The discussion on healing did have one beneficial side-effect. Aoibheann suddenly got the idea that her blood would be of better use to Maric if she were fully healthy and properly fed. Finally, we found a means to persuade her to eat properly. She was going to take the rest of her dinner to her rooms, but then remembered that was currently in Maric’s chambers. Instead, she decided she would finish her meal and then Kustav would take her to the chambers to rest. I had a quick word with the servants to make sure that she did indeed eat properly and then Gwyn and I retired to my apartments.
We took a bottle of wine with us and made ourselves comfortable by the fire. Once we were seated, I told her about the dream, how I had dreamed about Mother. I told her what we had spoken about, how I had cried, and how she had told be to be myself. We spoke about that for a while, and how Mother had been my rock, how Faermorn had started to be a monitor, and how Gwyn was my rock in a different way. She agreed that the mother-son bond was important and could she come back to that later.
She had other things to talk about. She spoke of love, and our capacity to love each other and yet have room to love others. She spoke of there being so many to love, and so many different types of love. Then she spoke of a woman in Cranberry Cove, a woman who had asked our out on a date, to go dancing. I would like her, she said, she is very scientific.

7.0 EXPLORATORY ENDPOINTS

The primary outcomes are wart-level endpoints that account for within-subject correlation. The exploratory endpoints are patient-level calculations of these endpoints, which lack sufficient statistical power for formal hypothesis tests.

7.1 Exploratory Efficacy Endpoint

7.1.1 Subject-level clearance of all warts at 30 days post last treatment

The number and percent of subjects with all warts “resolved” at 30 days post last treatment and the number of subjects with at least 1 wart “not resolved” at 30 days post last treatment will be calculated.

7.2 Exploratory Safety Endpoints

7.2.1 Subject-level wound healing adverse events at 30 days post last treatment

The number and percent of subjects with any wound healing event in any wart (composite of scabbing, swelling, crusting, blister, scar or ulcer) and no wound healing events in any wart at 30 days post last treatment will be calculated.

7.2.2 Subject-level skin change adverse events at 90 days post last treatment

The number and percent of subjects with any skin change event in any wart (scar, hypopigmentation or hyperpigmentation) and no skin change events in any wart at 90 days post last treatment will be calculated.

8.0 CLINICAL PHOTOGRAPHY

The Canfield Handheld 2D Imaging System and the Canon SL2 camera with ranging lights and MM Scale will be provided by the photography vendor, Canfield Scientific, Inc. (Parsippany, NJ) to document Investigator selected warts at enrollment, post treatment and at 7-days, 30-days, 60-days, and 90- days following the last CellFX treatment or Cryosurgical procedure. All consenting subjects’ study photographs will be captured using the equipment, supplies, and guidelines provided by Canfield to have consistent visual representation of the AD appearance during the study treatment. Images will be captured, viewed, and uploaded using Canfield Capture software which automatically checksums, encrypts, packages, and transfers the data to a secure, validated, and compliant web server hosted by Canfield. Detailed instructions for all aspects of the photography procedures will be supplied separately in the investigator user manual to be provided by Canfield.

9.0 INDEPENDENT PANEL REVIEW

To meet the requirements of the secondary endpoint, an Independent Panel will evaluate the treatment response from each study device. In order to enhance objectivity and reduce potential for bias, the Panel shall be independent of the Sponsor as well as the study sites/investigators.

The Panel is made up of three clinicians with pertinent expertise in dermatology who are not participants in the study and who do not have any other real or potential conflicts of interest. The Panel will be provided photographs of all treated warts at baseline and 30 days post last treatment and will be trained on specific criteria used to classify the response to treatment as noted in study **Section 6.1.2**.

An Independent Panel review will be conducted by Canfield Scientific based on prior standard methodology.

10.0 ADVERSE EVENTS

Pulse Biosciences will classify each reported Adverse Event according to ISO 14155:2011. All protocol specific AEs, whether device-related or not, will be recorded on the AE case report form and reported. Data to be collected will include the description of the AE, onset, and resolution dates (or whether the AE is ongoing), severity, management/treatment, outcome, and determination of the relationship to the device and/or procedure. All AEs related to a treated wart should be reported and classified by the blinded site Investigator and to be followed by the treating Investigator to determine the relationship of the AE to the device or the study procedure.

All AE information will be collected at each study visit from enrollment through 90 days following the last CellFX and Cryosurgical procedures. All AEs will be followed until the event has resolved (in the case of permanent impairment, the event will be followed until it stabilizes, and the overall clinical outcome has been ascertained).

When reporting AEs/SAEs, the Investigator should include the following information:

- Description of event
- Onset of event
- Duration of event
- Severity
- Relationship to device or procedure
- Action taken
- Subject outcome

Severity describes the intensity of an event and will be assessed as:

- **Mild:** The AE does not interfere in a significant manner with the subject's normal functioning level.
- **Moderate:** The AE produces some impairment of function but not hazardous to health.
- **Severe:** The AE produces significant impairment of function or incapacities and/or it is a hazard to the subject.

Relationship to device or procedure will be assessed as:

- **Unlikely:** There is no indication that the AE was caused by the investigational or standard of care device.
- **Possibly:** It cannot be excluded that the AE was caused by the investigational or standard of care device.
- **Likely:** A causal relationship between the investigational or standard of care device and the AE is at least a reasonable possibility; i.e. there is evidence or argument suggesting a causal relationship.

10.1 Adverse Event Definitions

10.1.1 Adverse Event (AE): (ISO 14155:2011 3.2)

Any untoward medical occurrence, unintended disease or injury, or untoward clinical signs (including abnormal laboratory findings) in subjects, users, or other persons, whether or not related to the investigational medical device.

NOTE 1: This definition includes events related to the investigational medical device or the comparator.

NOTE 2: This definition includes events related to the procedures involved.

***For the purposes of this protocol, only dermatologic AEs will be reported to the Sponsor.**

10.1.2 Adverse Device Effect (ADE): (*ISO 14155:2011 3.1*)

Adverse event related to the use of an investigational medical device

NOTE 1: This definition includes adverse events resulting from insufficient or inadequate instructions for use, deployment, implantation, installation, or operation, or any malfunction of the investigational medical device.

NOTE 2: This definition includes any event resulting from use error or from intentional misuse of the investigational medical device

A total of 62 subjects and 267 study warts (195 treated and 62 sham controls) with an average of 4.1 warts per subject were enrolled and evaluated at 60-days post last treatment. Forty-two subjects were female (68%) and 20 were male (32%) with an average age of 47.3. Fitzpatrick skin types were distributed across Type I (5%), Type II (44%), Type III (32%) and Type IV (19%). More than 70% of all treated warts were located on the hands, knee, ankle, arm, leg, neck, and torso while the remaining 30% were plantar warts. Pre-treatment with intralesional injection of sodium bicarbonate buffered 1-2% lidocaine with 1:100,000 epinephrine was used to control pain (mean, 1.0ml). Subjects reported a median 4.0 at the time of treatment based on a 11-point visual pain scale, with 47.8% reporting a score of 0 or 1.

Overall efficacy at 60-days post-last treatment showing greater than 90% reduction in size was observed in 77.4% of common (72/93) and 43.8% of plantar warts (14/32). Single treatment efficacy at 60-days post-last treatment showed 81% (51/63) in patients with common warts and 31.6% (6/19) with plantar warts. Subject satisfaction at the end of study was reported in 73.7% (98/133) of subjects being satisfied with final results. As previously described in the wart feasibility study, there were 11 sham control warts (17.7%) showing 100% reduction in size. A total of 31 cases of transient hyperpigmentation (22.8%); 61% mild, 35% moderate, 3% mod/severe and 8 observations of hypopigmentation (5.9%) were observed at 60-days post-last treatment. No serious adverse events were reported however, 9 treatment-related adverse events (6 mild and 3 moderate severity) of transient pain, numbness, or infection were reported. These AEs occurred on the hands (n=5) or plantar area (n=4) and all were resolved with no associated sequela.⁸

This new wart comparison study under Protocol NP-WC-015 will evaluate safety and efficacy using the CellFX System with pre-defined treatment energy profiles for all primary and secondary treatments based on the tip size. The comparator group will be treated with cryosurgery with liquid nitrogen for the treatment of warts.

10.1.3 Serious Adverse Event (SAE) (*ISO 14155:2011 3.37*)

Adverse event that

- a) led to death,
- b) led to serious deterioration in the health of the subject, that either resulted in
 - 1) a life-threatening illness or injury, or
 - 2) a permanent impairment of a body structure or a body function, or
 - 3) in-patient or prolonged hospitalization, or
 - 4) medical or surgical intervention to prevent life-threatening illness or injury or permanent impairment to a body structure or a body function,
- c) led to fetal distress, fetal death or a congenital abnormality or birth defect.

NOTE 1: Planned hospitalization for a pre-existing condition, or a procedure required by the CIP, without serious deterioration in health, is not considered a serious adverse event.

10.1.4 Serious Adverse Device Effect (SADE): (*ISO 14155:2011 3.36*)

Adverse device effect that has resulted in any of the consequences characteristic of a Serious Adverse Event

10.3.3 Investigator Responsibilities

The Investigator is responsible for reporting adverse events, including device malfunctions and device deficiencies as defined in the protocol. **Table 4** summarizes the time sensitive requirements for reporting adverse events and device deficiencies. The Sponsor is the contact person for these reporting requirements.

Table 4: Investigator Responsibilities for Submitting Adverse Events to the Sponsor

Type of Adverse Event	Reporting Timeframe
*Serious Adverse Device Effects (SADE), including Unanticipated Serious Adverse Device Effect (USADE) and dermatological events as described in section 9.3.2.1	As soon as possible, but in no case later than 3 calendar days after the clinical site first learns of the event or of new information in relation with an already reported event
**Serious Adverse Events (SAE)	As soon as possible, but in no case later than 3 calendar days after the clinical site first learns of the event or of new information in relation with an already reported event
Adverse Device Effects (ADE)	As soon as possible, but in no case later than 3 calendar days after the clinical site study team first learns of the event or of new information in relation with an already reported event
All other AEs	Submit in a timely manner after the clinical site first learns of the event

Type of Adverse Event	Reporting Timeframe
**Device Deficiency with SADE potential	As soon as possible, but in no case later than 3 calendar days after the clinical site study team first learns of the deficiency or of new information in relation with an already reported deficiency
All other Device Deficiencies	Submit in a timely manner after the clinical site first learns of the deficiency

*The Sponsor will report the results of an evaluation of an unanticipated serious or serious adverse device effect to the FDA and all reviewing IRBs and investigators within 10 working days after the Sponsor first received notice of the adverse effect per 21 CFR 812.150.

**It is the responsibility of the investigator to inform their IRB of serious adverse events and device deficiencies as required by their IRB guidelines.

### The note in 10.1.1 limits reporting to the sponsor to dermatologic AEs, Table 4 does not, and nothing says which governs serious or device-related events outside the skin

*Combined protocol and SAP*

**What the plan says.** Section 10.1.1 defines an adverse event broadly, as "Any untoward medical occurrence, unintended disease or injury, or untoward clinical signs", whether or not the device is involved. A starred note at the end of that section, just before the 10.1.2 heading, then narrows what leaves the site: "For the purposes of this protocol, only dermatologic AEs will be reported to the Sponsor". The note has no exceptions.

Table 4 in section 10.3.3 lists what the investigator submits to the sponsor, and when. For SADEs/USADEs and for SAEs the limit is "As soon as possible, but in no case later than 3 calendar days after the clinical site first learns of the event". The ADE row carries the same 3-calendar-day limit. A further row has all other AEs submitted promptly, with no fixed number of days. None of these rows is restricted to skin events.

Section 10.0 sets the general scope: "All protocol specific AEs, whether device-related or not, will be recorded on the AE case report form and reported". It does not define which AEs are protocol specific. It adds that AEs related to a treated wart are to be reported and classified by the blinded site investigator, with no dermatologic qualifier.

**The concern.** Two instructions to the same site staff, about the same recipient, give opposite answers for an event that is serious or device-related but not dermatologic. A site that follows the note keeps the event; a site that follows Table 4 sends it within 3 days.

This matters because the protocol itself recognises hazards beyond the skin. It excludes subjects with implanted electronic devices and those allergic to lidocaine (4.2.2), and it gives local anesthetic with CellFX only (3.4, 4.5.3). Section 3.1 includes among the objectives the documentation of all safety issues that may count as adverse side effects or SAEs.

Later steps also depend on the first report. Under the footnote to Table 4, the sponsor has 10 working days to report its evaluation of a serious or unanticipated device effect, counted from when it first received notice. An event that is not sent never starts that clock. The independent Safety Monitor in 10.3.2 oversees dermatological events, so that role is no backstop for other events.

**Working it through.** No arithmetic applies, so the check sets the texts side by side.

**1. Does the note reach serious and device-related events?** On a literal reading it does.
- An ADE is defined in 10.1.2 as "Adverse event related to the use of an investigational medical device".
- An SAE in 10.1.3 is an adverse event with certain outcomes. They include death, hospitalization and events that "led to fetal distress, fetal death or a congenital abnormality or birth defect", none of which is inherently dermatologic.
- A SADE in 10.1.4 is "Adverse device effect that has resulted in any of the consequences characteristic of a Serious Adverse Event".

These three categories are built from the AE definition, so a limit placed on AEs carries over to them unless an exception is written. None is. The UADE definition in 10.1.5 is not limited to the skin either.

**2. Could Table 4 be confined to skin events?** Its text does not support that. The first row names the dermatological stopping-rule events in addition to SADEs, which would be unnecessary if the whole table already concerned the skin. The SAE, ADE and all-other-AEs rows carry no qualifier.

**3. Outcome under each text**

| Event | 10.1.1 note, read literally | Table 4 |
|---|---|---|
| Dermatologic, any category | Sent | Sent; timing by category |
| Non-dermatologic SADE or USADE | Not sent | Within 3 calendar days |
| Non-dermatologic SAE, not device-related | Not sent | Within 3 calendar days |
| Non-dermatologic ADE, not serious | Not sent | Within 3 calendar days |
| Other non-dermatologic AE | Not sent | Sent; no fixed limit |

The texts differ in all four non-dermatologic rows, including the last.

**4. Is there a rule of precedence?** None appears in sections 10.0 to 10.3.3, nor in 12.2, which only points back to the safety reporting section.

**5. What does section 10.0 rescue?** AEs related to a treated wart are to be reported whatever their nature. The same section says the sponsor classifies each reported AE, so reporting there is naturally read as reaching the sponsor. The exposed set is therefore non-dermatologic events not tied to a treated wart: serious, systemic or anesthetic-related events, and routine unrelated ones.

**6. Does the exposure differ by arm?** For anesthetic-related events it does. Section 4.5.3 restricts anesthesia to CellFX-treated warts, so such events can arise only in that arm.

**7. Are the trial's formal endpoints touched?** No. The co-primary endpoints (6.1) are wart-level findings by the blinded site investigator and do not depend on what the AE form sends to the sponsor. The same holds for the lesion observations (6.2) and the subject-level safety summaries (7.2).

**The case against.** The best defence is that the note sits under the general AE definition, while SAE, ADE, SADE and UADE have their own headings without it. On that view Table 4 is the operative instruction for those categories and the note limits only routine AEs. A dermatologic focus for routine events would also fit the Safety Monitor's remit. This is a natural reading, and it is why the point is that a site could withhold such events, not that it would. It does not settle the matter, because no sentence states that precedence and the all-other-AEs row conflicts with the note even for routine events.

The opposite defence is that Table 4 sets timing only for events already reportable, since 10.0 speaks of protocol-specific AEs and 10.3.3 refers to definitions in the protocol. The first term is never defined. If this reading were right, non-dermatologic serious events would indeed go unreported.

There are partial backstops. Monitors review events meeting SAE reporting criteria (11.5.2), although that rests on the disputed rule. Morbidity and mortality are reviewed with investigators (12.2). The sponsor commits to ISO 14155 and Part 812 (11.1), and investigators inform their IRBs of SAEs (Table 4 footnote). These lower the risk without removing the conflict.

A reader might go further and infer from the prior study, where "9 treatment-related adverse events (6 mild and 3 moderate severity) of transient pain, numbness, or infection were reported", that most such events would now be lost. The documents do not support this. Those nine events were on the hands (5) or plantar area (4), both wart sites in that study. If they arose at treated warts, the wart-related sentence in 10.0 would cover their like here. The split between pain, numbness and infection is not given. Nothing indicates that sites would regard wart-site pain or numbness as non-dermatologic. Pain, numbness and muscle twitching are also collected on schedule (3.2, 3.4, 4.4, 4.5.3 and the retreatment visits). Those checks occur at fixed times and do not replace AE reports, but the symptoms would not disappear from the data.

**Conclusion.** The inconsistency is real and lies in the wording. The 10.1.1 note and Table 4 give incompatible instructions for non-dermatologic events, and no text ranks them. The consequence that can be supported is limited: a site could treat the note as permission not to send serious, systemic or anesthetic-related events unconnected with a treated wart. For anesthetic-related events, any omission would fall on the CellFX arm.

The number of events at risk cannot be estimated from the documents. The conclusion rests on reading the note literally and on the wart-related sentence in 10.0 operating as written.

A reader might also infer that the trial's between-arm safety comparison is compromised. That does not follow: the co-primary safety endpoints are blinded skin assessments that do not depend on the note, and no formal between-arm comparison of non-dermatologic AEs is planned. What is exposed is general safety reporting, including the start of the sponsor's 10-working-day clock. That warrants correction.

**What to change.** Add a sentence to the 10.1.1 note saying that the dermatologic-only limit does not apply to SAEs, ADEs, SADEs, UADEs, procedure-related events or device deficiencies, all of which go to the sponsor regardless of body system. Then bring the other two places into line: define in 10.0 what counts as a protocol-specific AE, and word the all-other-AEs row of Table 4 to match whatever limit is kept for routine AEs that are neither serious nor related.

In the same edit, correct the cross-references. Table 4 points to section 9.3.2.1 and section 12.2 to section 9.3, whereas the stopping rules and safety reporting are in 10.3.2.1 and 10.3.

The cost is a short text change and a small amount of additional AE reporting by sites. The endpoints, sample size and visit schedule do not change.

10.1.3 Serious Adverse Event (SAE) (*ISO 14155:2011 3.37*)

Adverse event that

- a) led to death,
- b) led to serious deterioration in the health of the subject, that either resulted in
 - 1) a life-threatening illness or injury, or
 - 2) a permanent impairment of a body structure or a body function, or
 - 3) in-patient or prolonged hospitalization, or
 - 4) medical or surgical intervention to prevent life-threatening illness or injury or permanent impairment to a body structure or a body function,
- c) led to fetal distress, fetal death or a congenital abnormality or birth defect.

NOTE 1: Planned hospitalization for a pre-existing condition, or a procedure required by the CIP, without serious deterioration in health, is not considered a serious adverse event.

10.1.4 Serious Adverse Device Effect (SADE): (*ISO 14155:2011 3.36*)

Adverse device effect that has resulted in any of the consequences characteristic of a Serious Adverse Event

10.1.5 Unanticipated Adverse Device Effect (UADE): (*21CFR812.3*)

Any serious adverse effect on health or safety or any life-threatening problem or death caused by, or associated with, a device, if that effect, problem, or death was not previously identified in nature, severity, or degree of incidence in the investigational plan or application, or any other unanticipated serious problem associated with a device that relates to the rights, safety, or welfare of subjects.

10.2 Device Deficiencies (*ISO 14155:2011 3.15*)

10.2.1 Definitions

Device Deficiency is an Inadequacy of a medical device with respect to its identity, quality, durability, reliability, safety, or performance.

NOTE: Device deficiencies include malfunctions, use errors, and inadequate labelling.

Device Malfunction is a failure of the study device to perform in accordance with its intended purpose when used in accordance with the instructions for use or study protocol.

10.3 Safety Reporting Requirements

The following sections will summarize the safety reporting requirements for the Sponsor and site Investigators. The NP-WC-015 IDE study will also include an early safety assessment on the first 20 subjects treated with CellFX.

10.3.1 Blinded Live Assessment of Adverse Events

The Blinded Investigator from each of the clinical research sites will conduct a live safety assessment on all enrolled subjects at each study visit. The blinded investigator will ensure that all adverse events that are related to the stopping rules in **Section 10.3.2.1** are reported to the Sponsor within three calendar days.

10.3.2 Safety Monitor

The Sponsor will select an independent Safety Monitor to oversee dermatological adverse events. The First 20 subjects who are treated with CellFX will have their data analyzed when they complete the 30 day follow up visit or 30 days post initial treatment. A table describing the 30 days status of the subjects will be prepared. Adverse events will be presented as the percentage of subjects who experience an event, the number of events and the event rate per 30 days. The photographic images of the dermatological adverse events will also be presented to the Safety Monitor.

I was not quite sure what she was saying. We already knew that we each had that capacity; after all, we had taken Valene to our bed. Was she saying I should not have resisted with Faermorn? Was she asking me permission to take this woman as a lover? Was she giving me permission to take a lover? We talked about Faermorn and why I had resisted. She asked what I would be most comfortable with. I told her that wasn’t a like thing to happen, for us to be somewhere else, in a cottage by the sea, with no more responsibilities, no complicated decisions other than what to wear or not wear, who we might want to take to our bed, no weight of expectation of a whole village or realm on our shoulders. I sighed and told her that all I wanted, needed, was to know that she was there for me and that I was there for her. She told me about this woman, Teri, who apparently uses science and magic to investigate crimes. She told me about the various things she wanted to show me in her century – televisions, telephones, automobiles and computers and things. Then she returned to the subject of mothers, and of Maric. We chose to speak of mothers first.